In recent years, a growing recognition of the power of rights talk in American law and life has surfaced in the writing of legal academics, along with a gnawing doubt about that power. In Rights Talk The lmpaverishrnent of Political Discaurse, Mary Ann Glendon, a professor of law at Harvard University, gives those doubts systematic, thoughtful, and lucid expression. Glendon has long been one of our most penetrating students of family law and one of our most enlightening students of comparative law. In this book (as in its predecessor and forebear, Abartion and Divorce in We5tem Law), she brings this learning to bear in a work that speaks deeply and broadly to the role of rights-thinking not just in law, but also in politics and social relations.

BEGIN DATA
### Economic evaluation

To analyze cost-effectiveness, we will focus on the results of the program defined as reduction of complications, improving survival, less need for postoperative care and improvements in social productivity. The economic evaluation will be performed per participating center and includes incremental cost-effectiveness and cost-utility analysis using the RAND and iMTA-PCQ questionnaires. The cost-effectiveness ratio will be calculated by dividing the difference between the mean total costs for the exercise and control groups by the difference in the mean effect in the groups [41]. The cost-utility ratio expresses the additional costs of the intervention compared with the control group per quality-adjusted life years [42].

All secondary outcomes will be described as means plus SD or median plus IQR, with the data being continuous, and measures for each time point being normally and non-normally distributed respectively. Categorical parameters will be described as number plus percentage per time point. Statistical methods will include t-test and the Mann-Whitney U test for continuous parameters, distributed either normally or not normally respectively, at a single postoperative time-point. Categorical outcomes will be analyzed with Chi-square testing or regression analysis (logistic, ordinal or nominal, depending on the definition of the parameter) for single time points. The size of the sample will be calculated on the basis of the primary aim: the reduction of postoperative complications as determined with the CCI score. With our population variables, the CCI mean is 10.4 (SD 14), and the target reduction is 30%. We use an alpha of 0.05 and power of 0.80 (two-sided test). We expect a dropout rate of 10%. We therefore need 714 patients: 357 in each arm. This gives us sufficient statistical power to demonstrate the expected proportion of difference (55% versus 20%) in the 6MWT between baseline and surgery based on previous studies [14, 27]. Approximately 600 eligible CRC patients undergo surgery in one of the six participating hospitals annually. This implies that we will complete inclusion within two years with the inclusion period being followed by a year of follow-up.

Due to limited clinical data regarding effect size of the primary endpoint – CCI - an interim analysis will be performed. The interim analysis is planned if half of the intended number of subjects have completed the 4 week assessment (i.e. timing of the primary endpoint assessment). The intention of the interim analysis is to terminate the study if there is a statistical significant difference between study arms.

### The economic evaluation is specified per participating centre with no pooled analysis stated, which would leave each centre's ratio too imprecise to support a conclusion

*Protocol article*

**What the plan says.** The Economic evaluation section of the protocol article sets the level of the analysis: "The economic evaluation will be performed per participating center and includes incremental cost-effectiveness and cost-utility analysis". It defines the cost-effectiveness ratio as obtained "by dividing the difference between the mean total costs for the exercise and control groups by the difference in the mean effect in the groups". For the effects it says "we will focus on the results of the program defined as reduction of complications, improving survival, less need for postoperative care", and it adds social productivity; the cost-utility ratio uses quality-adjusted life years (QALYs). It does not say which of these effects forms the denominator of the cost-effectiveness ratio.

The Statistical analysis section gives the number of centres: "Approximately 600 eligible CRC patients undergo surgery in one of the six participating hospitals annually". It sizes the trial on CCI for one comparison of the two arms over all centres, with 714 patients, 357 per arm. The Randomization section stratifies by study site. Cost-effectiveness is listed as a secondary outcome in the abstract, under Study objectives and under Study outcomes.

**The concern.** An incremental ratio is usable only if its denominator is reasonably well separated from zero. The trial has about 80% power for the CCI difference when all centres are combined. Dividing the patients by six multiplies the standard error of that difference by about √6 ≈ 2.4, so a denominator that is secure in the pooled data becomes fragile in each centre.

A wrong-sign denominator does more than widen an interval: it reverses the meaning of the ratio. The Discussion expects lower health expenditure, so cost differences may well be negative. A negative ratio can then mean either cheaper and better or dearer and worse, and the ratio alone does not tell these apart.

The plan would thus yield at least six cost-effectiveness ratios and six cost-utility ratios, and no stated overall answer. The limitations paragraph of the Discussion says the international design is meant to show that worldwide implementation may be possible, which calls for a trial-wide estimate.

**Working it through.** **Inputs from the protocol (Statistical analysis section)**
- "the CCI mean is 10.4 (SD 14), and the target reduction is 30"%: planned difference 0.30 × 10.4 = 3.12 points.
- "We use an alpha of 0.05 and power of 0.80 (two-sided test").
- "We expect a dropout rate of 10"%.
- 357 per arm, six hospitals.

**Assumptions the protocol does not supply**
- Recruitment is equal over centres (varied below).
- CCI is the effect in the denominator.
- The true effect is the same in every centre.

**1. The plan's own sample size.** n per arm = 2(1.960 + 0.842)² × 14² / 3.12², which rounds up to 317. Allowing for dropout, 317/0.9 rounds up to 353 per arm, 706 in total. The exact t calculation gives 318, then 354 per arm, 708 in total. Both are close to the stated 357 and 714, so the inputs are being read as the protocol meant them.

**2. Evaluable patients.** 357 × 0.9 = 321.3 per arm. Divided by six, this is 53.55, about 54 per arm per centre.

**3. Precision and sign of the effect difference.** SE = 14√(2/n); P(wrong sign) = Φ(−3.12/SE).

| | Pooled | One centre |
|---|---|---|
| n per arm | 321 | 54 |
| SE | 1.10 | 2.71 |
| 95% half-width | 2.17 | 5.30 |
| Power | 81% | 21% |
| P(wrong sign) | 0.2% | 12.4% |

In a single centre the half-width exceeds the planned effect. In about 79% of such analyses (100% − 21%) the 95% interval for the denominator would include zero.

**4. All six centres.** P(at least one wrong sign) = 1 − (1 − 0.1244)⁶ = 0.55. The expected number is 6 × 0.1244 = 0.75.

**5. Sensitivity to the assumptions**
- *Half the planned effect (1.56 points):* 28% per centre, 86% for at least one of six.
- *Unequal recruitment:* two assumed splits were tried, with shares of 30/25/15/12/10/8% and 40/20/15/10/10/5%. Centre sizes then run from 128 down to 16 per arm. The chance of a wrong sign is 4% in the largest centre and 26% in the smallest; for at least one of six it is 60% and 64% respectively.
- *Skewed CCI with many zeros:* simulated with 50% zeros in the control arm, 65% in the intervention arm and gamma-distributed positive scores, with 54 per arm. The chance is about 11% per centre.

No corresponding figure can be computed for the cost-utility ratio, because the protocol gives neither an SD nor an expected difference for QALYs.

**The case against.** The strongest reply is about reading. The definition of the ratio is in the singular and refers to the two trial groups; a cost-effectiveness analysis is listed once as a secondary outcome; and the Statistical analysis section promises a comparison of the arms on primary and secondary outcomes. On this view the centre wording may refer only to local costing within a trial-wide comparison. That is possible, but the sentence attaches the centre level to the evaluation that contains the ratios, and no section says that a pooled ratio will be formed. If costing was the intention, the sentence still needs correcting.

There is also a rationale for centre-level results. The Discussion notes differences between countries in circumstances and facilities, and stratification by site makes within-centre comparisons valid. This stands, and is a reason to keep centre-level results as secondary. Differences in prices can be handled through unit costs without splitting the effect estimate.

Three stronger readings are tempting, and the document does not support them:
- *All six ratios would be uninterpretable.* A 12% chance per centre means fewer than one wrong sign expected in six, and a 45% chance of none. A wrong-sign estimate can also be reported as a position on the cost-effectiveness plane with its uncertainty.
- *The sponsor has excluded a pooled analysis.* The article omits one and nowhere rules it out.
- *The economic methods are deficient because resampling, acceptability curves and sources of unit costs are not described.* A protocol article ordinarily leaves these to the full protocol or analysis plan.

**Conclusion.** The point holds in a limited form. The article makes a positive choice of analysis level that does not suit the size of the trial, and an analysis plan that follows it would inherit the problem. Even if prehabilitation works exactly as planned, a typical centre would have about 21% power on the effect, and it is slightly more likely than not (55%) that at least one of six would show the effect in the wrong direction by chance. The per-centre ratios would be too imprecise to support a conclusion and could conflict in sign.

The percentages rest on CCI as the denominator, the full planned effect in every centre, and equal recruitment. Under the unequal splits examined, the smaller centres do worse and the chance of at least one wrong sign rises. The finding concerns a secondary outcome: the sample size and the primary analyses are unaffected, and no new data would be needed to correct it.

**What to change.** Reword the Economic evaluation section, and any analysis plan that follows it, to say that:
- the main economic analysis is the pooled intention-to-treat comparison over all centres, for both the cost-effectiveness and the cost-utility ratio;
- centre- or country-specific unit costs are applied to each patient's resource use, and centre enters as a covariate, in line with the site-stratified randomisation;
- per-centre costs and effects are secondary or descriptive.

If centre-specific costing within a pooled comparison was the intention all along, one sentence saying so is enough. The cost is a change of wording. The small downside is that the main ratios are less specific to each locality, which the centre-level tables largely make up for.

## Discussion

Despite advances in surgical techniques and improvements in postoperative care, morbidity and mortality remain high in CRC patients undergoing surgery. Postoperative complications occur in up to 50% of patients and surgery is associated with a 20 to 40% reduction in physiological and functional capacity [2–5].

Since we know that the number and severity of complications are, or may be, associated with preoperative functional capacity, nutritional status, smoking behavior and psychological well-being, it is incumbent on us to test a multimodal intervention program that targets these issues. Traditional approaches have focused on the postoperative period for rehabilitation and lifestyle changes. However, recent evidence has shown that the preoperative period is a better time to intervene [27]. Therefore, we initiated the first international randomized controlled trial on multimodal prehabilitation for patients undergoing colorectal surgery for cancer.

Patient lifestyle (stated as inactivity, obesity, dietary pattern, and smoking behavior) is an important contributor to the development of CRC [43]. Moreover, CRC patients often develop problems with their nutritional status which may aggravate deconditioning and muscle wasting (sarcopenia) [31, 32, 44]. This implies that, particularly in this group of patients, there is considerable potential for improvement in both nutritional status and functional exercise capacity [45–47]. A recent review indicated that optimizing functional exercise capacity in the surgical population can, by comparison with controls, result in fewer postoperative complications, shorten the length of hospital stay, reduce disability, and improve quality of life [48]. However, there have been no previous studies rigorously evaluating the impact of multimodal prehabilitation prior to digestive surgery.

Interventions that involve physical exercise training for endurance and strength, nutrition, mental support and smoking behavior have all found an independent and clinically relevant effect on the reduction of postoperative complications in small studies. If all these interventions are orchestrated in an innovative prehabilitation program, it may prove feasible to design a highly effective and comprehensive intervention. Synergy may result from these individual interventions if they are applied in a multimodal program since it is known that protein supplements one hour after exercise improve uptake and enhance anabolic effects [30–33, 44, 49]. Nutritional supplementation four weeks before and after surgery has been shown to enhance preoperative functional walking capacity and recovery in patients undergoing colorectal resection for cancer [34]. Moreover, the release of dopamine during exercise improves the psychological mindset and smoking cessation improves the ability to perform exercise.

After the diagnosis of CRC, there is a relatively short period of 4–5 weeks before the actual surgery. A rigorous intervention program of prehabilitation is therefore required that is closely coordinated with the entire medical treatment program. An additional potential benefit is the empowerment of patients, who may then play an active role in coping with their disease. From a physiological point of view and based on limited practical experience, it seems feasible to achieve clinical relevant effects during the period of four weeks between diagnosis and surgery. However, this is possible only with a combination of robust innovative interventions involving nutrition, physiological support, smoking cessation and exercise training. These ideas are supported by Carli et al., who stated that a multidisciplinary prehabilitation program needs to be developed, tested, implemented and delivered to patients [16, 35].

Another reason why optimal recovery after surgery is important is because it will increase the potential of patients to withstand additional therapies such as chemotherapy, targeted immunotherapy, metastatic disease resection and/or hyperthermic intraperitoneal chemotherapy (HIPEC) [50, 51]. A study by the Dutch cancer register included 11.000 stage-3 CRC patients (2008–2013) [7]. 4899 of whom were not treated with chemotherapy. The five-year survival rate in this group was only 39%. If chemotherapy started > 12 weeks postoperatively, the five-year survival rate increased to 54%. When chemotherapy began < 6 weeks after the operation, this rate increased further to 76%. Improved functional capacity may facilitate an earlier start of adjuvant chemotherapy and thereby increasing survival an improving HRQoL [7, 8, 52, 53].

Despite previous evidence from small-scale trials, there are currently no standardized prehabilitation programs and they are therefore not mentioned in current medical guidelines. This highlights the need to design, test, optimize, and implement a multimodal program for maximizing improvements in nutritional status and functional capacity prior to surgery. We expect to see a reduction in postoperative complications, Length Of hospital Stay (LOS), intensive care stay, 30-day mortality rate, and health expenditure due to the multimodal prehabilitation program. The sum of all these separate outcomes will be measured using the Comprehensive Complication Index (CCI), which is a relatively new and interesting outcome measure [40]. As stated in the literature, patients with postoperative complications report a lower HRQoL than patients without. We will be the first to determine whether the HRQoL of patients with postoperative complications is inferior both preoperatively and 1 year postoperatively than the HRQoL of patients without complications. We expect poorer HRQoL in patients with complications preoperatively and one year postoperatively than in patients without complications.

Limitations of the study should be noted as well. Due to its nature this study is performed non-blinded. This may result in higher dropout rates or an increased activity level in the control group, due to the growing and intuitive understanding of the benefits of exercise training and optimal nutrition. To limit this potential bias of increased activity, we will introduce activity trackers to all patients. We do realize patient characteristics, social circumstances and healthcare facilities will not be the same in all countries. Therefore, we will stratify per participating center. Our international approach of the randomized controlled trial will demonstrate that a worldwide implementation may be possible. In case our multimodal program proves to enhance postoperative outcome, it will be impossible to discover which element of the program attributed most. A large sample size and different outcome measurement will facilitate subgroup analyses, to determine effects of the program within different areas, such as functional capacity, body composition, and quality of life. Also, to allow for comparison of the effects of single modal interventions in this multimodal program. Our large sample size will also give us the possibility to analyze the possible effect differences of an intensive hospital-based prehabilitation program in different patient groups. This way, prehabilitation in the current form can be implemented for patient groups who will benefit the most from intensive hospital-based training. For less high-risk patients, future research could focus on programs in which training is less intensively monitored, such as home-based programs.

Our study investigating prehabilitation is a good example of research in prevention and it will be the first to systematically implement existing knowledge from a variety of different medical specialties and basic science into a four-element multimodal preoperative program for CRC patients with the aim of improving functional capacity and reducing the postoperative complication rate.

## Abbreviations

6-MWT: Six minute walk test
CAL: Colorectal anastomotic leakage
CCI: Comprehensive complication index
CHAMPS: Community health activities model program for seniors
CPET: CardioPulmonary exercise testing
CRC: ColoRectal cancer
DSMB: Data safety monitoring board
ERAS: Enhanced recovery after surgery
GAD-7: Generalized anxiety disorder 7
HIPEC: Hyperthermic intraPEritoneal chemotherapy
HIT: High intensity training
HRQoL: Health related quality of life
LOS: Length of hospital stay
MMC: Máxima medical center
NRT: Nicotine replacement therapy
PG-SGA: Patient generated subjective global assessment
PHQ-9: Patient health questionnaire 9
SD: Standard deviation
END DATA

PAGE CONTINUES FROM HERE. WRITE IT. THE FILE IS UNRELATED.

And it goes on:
Schneider, Carl E. "Talking about Rights." Review of Rights Talk: The Impoverishment of Political Discourse, by M. A. Glendon. Hastings Center Rep. 22 (1992): 43-4.